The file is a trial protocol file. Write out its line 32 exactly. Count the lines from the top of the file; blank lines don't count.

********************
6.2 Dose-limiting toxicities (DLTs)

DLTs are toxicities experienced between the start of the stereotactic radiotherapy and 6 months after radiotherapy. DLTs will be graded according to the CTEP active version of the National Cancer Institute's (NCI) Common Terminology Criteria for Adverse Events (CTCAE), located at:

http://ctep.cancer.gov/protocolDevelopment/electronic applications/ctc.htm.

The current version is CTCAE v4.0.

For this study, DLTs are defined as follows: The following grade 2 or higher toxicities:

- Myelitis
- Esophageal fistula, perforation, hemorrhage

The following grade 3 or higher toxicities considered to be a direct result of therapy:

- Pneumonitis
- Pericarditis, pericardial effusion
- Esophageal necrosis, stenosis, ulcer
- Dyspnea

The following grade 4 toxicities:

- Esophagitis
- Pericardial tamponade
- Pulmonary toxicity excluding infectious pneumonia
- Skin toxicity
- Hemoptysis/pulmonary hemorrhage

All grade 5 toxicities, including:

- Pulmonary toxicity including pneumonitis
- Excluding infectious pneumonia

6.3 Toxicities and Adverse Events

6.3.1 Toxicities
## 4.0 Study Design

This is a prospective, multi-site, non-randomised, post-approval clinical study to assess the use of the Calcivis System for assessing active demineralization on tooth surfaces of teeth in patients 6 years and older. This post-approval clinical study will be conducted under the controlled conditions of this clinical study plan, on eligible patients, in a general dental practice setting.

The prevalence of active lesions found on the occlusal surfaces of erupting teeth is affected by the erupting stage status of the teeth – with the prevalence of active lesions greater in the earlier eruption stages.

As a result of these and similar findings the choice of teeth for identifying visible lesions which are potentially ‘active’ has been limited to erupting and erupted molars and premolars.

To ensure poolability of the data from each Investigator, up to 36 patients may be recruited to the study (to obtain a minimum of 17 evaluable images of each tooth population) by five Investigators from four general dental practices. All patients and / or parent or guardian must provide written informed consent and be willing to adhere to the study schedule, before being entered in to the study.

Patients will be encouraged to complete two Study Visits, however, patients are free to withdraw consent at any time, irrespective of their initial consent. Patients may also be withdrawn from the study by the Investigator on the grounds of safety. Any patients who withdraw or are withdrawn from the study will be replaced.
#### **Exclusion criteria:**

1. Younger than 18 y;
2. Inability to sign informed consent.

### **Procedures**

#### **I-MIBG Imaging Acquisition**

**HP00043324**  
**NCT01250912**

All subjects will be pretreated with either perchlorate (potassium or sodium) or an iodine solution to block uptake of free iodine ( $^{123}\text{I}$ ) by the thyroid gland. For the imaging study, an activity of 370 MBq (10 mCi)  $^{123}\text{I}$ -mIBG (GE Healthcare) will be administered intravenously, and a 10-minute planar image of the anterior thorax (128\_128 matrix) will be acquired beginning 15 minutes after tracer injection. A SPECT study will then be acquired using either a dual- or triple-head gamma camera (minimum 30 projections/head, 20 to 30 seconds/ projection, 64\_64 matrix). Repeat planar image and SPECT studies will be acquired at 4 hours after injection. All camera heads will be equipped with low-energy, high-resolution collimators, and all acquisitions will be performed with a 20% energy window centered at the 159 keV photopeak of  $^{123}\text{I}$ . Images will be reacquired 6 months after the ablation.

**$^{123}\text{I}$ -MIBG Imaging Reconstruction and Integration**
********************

2. Inability to sign informed consent.